This was his act, sure, and Colonel Parker’s shallow money-raking philosophy about show business and show business are repeated as a leitmotif throughout the film. Yet the portrayal of Presley also drives home that this embodied union of white and black America was deeply who Elvis Presley was and its life and expression through him and the wild enthusiasm and love it engendered in American popular culture was an electrifying and amalgamating force from the soles our shoes through our hearts into the tingling of our brains. This music overrode the intellectual, political hatred which manifested themselves terribly in the tragic assassinations of Martin Luther King Jr. and Bobby Kennedy, events the movie quietly pauses to observe and digest in a dramatic sequence of the film where the singer undergoes a transformation from rebellion to simple and powerful affirmation of faith in his performance of the spine-chilling anthem If I Can Dream, sung on a Christmastime TV special culminating the crisis year in December ’68. The song’s repetition of the word dream resonates poignantly with the I have a dream speech of Martin Luther King Jr. (Elvis was also known as The King) who was slain by gunshots at a motel in Memphis less than 10 miles away from Presley’s Graceland mansion.

Meanwhile throughout the movie Luhrman brings plenty of mother love, charm and excitement to entertain us with the mesmerizing spectacle Elvis Presley made for America. The film reveals both the exhilarating wild fun of Elvis’s personality and fame and the deep dark side of the driven exhaustion, frustration and bitter anger his dedication to that inspiration brought into his life, not innocent of his manager’s addictive greed to draw all he could from the megastar.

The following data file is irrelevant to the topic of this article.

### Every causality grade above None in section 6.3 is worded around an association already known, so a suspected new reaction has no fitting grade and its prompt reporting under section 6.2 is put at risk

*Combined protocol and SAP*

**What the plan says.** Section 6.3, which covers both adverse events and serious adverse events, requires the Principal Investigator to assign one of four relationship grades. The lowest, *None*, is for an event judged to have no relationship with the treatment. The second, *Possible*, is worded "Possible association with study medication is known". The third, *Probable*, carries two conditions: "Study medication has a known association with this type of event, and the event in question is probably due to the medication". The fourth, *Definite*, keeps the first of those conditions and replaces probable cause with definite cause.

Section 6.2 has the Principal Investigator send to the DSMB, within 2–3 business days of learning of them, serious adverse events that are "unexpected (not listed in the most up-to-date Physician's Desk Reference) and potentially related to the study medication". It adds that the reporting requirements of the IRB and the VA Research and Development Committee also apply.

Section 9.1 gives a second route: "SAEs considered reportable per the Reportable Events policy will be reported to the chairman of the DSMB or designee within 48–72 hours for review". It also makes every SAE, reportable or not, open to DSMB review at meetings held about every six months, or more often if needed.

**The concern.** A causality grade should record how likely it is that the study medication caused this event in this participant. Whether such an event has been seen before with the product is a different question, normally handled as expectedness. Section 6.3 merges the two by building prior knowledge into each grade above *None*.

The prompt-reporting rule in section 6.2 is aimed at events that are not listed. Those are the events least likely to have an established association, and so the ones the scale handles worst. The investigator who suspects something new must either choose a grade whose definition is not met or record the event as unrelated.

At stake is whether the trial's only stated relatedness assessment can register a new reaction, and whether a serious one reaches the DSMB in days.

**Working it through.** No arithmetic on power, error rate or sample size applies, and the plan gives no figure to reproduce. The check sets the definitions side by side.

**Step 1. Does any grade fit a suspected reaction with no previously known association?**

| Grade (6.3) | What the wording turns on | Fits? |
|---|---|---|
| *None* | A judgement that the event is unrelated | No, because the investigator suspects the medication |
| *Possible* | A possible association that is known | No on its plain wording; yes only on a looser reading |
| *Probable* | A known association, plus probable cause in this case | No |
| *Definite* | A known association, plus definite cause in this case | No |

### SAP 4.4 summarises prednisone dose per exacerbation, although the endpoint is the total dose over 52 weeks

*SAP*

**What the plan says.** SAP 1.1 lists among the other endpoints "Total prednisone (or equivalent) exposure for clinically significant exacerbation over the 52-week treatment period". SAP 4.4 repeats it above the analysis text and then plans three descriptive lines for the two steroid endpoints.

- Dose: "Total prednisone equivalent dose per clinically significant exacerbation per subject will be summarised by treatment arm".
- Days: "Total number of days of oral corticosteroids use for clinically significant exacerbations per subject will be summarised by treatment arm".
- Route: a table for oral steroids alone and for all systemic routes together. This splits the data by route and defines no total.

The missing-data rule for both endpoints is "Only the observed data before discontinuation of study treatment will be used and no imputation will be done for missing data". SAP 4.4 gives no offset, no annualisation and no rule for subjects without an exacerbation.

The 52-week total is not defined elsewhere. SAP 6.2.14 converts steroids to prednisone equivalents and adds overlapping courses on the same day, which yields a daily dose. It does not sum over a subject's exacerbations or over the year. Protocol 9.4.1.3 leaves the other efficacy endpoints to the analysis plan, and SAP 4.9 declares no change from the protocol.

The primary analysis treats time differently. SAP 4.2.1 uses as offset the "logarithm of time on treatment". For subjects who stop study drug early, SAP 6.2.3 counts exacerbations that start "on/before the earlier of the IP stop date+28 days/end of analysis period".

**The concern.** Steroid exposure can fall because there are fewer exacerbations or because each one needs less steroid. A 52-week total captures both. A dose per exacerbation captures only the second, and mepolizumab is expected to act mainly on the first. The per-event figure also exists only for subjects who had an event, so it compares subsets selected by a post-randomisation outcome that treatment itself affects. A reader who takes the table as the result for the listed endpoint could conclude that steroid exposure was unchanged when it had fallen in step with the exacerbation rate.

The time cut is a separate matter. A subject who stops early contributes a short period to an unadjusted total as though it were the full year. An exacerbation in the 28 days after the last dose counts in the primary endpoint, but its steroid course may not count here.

Besides making its own subtly, deeply felt statements on our contemporary crises with gun violence, the conflict between language and expression propriety and censorship, government, the young generation’s driven rebellion to be heard, the slippery dangers of fame, our ongoing racial conflicts, sexual exhibition and addiction, Elvis the film entertains us with the light and charm of an exalted icon of Rock ’n’ Roll and American culture as it celebrates Presley’s magnanimous talent, gift and generosity to our spirit and our lives.